7 Intelligent Tips on How to Quit Your Job Properly

7 Intelligent Tips on How to Quit Your Job Properly
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Updated on 28 August 2017

As life changes go, quitting a job ranks among the most exhilarating and terrifying. It’s a leap into the unknown, regardless of whether you’ve got a new position all lined up or you’re leaving to begin the hunt for new opportunities. Here are seven expert tips to take a little of the stress out of your transition and help you quit your job with class.

1Weigh the pros and cons.

Job stress can cause us to make impulsive decisions. It’s a good idea to take a step back and get a little perspective before you decide to jump ship. Take time to weigh the pros and cons of leaving. Is looking for a new job the best option? Can you afford the down time?

If you already have a new job in your sights, how does it compare to your present position? Keep in mind that money isn’t necessarily the only factor you’ll need to weigh; things like benefits, commute time, and opportunities for advancement are also critical. If you’re not certain about your new job prospects, you may want to determine whether your current job can be salvaged before you call it quits.

2Prepare to give the required amount of notice.

If you have an employment contract, now is the time to look at it and see if you’re required to give a certain amount of notice. If you’re not contractually obligated to give more, two weeks’ notice is customary.

If your job requires very specific skills, and you know there’s no one available to readily replace you, it’s good form to give more notice. That way, your employer will have more time to bring in someone new and get that person trained.

Here’s a tip: Keep in mind that in some highly skilled industries, giving more than two weeks notice is considered standard. If you aren’t sure of the protocol, do a bit of research.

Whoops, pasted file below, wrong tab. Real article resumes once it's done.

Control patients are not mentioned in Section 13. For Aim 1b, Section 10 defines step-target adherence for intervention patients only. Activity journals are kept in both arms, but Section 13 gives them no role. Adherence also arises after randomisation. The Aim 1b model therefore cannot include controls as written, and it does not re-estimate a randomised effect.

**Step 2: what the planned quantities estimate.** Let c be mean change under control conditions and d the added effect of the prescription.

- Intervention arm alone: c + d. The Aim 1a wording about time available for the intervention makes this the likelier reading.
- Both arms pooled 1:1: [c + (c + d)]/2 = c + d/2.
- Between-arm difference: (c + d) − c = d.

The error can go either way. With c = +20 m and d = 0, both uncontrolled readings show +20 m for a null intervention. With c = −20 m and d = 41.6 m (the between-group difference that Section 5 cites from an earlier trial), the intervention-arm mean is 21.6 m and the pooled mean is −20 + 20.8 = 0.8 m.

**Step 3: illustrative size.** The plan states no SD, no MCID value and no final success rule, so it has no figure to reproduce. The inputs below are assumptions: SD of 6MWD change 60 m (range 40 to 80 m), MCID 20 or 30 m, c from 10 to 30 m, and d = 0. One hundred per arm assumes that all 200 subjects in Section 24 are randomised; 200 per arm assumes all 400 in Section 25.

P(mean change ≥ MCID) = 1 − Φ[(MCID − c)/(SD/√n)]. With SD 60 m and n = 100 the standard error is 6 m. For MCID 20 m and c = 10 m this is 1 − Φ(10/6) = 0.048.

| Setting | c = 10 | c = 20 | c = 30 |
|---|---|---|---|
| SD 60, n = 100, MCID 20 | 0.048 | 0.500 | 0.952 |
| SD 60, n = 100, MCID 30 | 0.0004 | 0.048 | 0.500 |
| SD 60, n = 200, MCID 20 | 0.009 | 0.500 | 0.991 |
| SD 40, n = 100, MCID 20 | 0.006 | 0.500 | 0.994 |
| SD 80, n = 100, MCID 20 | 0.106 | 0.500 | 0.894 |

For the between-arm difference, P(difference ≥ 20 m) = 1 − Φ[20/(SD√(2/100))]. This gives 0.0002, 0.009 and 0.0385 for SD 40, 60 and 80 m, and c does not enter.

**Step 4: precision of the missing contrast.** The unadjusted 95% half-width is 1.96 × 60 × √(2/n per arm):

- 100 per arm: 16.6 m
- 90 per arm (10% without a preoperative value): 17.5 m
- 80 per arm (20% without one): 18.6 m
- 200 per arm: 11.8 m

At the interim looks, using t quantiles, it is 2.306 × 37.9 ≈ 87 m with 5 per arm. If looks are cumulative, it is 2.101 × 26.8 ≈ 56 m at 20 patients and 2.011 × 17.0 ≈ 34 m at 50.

3Draft a resignation letter.

Before you tell your boss that you’re leaving, draft a resignation letter. Treat the resignation letter as a legal document terminating your employment. It will likely go in your HR file and become a permanent part of your record.

Don’t burn bridges! You may well have criticism for your boss or the company, but save constructive feedback for your exit interview. Your resignation letter should be straightforward and positive. Tell your boss that you intend to resign and when your last day will be. Discuss any transition plan you have or are willing to make. Thank your boss for the opportunity. You don’t owe anyone a detailed explanation about why you’ve chosen to move on, so keep it simple.

Here’s a tip: You may need multiple copies of your resignation letter. Be prepared to hand them out in the right order. Your direct supervisor should be the first to receive one, and then any others along the chain of command who will be directly affected by your departure. Finally, give a copy to HR.

4Schedule a meeting with your boss.

Yes, the conversation may be difficult. And yes, you’ve carefully crafted a resignation letter that iterates the same news. Even so, it’s best to tell your boss that you’re leaving in person.